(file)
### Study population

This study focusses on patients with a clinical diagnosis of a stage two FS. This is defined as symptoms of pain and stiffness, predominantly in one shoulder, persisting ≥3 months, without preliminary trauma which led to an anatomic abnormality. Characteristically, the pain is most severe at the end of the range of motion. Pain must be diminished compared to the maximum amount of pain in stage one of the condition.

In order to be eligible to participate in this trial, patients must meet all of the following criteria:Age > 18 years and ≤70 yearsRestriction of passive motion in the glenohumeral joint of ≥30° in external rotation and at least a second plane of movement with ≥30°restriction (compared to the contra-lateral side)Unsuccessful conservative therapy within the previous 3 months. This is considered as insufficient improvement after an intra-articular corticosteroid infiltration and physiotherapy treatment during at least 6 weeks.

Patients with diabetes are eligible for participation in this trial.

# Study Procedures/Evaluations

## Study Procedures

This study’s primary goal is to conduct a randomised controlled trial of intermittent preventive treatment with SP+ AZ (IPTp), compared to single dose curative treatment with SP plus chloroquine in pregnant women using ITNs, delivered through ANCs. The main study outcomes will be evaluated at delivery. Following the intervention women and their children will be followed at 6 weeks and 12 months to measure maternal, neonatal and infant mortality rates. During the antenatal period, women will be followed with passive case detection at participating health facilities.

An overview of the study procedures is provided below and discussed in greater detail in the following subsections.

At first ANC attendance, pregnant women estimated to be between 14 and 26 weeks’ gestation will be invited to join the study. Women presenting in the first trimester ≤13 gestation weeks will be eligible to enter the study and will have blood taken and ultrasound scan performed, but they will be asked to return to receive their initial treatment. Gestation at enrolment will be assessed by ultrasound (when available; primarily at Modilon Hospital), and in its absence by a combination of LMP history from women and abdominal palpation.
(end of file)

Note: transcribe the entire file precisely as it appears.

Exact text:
### Study population

This study focusses on patients with a clinical diagnosis of a stage two FS. This is defined as symptoms of pain and stiffness, predominantly in one shoulder, persisting ≥3 months, without preliminary trauma which led to an anatomic abnormality. Characteristically, the pain is most severe at the end of the range of motion. Pain must be diminished compared to the maximum amount of pain in stage one of the condition.

In order to be eligible to participate in this trial, patients must meet all of the following criteria:Age > 18 years and ≤70 yearsRestriction of passive motion in the glenohumeral joint of ≥30° in external rotation and at least a second plane of movement with ≥30°restriction (compared to the contra-lateral side)Unsuccessful conservative therapy within the previous 3 months. This is considered as insufficient improvement after an intra-articular corticosteroid infiltration and physiotherapy treatment during at least 6 weeks.

Patients with diabetes are eligible for participation in this trial.

# Study Procedures/Evaluations

## Study Procedures

This study’s primary goal is to conduct a randomised controlled trial of intermittent preventive treatment with SP+ AZ (IPTp), compared to single dose curative treatment with SP plus chloroquine in pregnant women using ITNs, delivered through ANCs. The main study outcomes will be evaluated at delivery. Following the intervention women and their children will be followed at 6 weeks and 12 months to measure maternal, neonatal and infant mortality rates. During the antenatal period, women will be followed with passive case detection at participating health facilities.

An overview of the study procedures is provided below and discussed in greater detail in the following subsections.

At first ANC attendance, pregnant women estimated to be between 14 and 26 weeks’ gestation will be invited to join the study. Women presenting in the first trimester ≤13 gestation weeks will be eligible to enter the study and will have blood taken and ultrasound scan performed, but they will be asked to return to receive their initial treatment. Gestation at enrolment will be assessed by ultrasound (when available; primarily at Modilon Hospital), and in its absence by a combination of LMP history from women and abdominal palpation.